New Environmentally Friendly Fuel Could Increase Consumption
Motorists in the United Kingdom could see fuel consumption rise considerably when a new environmentally friendly fuel is introduced, What Car? has claimed. Until recently, unleaded petrol could only contain up to 5% ethanol which minimises carbon emissions from the tailpipe. This mix is called E5. However, since March 2013 a revised British Standard for petrol – known as EN228 - has permitted oil companies to supply a blend which contains up to 10% ethanol. This is called E10. Its forthcoming introduction will help the government satisfy the terms of the Renewable Energy Directive that requires 10% of road transport energy to be from renewable sources by 2020. Ethanol, of course, can be produced from corn and sugar cane which can be replenished easier than oil. The concern is that E10 provides about 30% less energy than pure petrol, which is known as E0. The result is that a vehicle running the more environmentally fuel might require more of it to perform consistently – in terms of acceleration, etc. - than if it was burning E0 or E5. As such, What Car? has assessed its impact on various everyday vehicles.
What Car? Test: The Impact Of E10 Compared To E0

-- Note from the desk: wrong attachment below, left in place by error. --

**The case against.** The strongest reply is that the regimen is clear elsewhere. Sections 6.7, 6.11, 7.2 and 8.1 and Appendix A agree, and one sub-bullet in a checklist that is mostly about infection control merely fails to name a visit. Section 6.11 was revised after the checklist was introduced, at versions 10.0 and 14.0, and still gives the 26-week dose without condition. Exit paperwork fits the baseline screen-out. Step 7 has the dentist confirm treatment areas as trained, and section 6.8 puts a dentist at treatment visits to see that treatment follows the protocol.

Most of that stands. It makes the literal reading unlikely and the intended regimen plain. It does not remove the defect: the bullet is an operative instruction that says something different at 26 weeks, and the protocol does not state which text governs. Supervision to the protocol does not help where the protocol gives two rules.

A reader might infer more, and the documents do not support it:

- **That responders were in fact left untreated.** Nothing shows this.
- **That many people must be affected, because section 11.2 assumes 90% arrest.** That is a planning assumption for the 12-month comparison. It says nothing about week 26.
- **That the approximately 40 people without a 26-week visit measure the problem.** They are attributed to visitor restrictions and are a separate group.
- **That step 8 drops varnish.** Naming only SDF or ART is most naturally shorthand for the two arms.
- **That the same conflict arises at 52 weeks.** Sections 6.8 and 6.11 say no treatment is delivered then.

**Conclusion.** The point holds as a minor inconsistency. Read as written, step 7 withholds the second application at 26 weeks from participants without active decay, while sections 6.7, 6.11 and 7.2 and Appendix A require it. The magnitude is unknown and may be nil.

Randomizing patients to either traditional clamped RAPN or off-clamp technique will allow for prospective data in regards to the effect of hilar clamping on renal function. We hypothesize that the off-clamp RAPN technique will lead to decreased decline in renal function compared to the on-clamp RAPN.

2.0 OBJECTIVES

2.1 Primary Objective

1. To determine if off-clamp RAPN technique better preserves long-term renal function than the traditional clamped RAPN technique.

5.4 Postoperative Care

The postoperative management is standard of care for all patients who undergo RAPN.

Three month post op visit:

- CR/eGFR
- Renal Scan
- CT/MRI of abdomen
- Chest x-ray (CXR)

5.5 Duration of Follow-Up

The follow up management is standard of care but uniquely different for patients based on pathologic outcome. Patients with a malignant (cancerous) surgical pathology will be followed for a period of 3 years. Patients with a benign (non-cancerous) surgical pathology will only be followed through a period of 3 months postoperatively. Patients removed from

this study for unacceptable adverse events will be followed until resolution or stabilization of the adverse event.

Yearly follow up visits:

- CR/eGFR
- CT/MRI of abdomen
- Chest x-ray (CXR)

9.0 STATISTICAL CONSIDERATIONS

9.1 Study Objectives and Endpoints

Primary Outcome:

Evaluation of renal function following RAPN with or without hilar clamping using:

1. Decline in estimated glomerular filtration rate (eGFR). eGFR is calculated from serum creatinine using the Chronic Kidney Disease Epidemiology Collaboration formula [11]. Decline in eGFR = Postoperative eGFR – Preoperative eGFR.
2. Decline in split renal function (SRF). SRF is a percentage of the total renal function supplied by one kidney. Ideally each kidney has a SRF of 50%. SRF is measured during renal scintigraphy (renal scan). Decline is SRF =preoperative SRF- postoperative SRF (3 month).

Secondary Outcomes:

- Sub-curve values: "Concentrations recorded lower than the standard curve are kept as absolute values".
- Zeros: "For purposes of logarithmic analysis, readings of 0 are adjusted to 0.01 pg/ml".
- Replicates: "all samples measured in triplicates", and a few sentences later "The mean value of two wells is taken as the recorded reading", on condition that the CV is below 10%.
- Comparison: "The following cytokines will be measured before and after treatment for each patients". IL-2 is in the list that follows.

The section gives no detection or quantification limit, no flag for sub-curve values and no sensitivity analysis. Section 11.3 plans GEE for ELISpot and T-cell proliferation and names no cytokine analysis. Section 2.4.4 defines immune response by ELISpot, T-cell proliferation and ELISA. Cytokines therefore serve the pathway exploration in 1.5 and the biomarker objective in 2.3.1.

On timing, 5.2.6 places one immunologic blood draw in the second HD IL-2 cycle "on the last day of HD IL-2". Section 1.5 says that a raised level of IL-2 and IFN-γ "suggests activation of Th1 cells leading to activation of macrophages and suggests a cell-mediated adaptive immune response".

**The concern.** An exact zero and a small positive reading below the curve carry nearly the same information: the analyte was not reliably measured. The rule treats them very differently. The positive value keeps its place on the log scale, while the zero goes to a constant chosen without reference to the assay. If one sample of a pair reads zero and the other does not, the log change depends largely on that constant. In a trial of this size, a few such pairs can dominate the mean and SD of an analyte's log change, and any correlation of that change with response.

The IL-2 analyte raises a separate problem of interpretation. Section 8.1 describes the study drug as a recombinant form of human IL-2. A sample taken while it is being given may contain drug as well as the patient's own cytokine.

A MINI Paceman 1.6-litre Turbo returned 2.1mpg less on E10 than E0, and its emissions rose 1%. A Hyundai i30 1.4, in contrast, was 3.9mpg less efficient and its emissions increased 5.7%. Furthermore, a Dacia Sandero 0.9-litre managed 5.1mpg less – and its emissions increased 7.3% - and a Toyota Prius 1.8 Hybrid returned 2.4mpg less. Carbon emissions were 1.7% higher. However, it is important to note that these figures compare E0 with E10 – whereas some motorists have been burning E5 for years. As such, some might find any variation less dramatic but any increase in consumption hurts motorists financially (particularly those that cover lots of miles). And there is a further potential concern and inconvenience. What Car? has revealed that millions of vehicles might not be compatible with the environmentally friendly fuel. As a rule of thumb, cars built after 2002 should operate normally but there are exceptions up to 2009. A UK list of problem cars is being compiled. The probable solution – assuming that E5 completely vanishes from the forecourts - is that motorists will add a fuel supplement. This will be a simple process which is familiar to owners of classic cars that were designed to burn leaded fuel.